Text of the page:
6. This shared understanding by services of a child's well-being is a critical one for the purpose of this Guidance: An example - for practitioners' general interest/information - of how the Angus CAPSM/GIRFEC Learning Partnership sought to achieve this can be viewed at

7. Overall GIRFEC has ten core components which can be viewed at Critical components of early intervention and prevention as part of Getting it right for every child are that it promotes the designation of a Named Person in universal services for each child. It also promotes the role of a Lead Professional to co-ordinate and monitor the effectiveness of any multi-agency activity. Such activity would result from an assessment having identified that there are potential risks to a child's well-being if help is not immediately given. The key roles played by the Named Person and Lead Professional in individual child cases are described in some more detail below.

8. It is expected that key principles and features of Getting it right for every child will soon be given a statutory basis. Services are therefore encouraged to ensure that these are included in any local protocols that they may develop or update in light of this guidance.



9. The Named Person is a role designated within Universal Services of health or education (that is, those services that are generally and routinely accessed by the wider population - for example, General Practitioners, Schools). The Named Person that is appointed depends on the age of the child.

10. This would ordinarily be the midwife then Public Health Nurse/Health Visitor until the child reaches school age - at around five. In primary school, the role is likely to be undertaken by the Primary Head Teacher - and in secondary - by a member of the school management team responsible for pupil and pastoral support. In practice, this is often delegated to guidance staff.

11. The role of the Named Person is to ensure there is a first point of contact for children, their families and for involved agencies where there are any well-being concerns about a child. Their role is to take initial action if a child needs extra help and is critical in supporting early intervention and prevention.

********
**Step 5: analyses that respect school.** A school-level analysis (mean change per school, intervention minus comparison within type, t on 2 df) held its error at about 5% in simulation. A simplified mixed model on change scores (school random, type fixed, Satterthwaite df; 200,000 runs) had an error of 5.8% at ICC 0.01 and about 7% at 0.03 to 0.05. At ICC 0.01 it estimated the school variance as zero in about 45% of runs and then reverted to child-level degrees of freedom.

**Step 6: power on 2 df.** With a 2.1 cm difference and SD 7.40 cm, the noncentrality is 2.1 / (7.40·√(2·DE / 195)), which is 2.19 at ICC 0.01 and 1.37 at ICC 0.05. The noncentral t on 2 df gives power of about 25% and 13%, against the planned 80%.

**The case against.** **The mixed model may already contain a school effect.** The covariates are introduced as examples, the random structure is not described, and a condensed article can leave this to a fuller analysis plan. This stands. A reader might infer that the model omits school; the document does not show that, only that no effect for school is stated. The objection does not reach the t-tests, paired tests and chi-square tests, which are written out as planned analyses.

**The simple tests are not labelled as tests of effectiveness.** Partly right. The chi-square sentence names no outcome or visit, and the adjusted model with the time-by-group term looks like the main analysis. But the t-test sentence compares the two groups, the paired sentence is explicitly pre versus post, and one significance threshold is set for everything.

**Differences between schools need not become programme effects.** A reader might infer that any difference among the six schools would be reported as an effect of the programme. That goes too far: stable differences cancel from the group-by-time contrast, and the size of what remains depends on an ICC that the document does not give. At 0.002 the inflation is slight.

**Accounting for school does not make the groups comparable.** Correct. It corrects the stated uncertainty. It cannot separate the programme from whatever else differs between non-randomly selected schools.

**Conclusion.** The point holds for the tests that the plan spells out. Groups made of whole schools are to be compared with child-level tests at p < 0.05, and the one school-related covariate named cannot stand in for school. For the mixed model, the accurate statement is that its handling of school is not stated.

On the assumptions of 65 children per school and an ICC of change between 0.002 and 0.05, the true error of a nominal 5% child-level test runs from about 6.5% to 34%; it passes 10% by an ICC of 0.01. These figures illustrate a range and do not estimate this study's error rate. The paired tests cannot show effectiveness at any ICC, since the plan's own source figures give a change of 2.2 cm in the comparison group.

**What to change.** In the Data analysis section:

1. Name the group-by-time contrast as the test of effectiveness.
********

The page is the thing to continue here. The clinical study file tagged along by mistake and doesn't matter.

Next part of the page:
12. Sometimes, the Named Person will assess - usually with the child and family - that the child needs help in order for his or her well-being to be improved. That help should be recorded in a single-agency assessment and child's plan. These should pay attention to the Child's overall needs and should reference those areas of well-being to be improved.

13. Where the needs of a child and/or family are more complex a multi-agency response may need to be considered - which can often be the case where problem alcohol and/or drug use is a factor.

14. As part of any multi-agency assessment, that may take place, the Named Person may also identify the need for a Lead Professional to be nominated. In these circumstances, the Named Person - having identified that a Lead Professional is needed to help co-ordinate this multi-agency activity - should initiate the agreed help. To do so, they should follow locally agreed arrangements with more targeted services to ensure that help is given. Their assessment will be the basis on which targeted support to a child and family will be built.

15. The Named Person has a responsibility to continue to have a key role here with the child - even where colleagues and practitioners in other agencies may be working directly with the family and are leading the delivery of the Child's Plan.


16. The Lead Professional is the person within the network of practitioners supporting a child and family who will make sure that the different services act as a team. It may be that they are nominated because they have the best relationship with the individual child and family. Their role is to co-ordinate the delivery of any agreed multi-agency Child's Plan.